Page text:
Wednesday, 26 October 2011

Amen! UK 'Passion'

Chart Peak: 15


Amen! UK are Panos Liassi, Luvain Maximaba and Candy Girl Pauls Masterson... 'Passion' was a major floor filler in the clubs and then crossed over to make the national Top 15 in early February '97.

The illustration of the single cover shows the "UK" part of the name hidden away in the exclamation mark, which does rather suggest they were forced to add it, presumably due to legal action from the US rock act Amen. And when the starting point of a post is typography, you can probably guess how excited I am about the song.

I've had to listen to 'Passion' several times to try and form any memory of it at all, and I'm still struggling: it's an utterly generic commercial dance track whereon an uncredited female singer informs us about some passion which is not only running through her brain, but also driving her insane. It's nice of her to let us know but I don't especially care. This is precisely the sort of thing that put me off dance music: there's no energy, no surprises in the rhythms or melodies, just three minutes of boredom.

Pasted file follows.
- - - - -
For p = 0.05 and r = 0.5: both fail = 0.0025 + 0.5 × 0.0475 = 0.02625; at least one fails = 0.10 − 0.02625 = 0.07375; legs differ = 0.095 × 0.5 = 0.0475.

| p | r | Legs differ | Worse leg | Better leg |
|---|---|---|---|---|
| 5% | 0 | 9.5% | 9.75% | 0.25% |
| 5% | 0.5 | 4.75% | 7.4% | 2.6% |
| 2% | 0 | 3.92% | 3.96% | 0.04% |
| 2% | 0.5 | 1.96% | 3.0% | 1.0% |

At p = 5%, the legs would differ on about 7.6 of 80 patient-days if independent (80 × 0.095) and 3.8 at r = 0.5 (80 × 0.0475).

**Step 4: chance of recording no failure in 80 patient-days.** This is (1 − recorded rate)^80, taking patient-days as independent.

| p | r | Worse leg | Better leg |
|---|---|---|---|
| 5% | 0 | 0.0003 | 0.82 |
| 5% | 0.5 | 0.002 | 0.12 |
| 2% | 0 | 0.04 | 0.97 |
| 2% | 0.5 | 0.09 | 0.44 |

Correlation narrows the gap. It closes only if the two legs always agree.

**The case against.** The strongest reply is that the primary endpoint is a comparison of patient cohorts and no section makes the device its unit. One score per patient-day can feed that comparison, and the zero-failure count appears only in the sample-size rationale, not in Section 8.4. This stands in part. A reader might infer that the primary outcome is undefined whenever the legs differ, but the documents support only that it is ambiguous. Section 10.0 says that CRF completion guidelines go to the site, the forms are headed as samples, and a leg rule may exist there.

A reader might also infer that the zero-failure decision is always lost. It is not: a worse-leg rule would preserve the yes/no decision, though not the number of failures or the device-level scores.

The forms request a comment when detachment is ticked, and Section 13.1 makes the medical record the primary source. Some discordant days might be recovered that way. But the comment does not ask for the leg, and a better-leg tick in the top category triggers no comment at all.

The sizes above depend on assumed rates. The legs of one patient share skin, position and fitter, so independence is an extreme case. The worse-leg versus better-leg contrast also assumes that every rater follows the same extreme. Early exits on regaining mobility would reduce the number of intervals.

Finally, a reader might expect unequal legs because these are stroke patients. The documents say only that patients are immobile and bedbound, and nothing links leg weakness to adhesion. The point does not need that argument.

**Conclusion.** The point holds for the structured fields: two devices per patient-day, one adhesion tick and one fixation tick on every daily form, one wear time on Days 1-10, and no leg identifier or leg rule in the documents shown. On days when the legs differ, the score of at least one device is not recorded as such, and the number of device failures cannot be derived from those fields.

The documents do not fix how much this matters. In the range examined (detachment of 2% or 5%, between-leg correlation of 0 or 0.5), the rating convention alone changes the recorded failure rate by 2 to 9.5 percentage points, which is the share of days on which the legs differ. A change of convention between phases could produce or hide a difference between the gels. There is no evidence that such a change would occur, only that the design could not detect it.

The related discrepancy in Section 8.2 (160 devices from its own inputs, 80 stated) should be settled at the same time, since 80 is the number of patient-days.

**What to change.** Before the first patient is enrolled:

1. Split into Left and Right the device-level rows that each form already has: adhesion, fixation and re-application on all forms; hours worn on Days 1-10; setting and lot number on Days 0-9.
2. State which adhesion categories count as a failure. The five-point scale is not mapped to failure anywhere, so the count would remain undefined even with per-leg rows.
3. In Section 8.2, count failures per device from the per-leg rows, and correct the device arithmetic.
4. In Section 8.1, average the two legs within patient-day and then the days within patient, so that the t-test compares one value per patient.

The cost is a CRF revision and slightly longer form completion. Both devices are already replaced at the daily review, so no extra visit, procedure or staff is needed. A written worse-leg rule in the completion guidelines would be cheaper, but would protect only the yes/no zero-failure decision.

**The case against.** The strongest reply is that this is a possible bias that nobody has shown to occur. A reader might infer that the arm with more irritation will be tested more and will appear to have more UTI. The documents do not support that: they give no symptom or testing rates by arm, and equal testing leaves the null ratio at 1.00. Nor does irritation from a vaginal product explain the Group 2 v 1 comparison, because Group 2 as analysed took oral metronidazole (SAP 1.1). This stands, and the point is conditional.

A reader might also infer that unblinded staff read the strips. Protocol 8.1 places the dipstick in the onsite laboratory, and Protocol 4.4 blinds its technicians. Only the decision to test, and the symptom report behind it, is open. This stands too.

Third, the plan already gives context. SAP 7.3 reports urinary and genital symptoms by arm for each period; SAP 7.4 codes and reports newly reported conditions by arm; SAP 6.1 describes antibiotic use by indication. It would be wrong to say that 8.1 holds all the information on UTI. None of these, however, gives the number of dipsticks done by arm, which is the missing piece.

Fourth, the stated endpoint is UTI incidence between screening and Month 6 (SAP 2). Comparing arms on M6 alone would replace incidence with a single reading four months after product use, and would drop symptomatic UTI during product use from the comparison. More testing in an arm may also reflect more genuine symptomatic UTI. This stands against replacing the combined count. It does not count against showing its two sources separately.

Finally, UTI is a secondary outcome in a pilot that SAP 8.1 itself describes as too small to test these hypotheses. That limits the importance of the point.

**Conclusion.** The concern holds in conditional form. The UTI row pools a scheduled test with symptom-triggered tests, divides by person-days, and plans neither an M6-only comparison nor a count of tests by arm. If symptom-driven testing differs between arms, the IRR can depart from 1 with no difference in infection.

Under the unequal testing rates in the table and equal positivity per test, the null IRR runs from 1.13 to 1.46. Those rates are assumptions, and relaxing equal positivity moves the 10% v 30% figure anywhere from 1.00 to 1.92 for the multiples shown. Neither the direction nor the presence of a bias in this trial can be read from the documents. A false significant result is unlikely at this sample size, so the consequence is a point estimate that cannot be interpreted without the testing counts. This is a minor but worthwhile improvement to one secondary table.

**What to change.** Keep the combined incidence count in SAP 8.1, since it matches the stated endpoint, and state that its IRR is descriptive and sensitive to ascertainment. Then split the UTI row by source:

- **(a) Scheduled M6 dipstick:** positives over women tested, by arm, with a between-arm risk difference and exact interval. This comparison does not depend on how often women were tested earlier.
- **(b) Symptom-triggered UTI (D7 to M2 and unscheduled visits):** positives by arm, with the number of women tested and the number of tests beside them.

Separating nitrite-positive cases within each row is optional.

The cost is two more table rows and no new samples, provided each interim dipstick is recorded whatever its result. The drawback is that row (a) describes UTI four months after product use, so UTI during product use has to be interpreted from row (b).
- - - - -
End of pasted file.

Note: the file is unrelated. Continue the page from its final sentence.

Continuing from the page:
It all makes for a dull ending for what had been a relatively interesting album. Burying a lot of samey dance tracks at the end wasn't a great move.

Available on: Classic Dance Anthems

Tuesday, 25 October 2011

B.B.E. 'Flash'

Chart Peak: 5

Due for release on 17th March '97, 'Flash' is the storming follow-up to the huge British and European anthem 'Seven Days And One Week'.
They mean British in the sense that it was popular in Britain, of course, since B.B.E. were Italian and French. And yes, "British and European" is a bit of a tautology, but we all knew what they meant. There's something quite mid-late 1990s about a dance act from mainland Europe scoring consecutive Top 5 singles (and in this case, two more Top 20s thereafter) with obviously club-oriented material: no cover versions or big name guest stars here.

'Flash' is another totally instrumental track, though a more eventful one than DJ Quicksilver's attempt. Some of the percussive sounds on it remind me a bit of 'Gunman' by 187 Lockdown. It's not quite the sort of think I'd listen to out of choice still, but it has less of the sense of going round in circles than most big trance hits.

Also appearing on: Now 35
Available on: Brave New World 6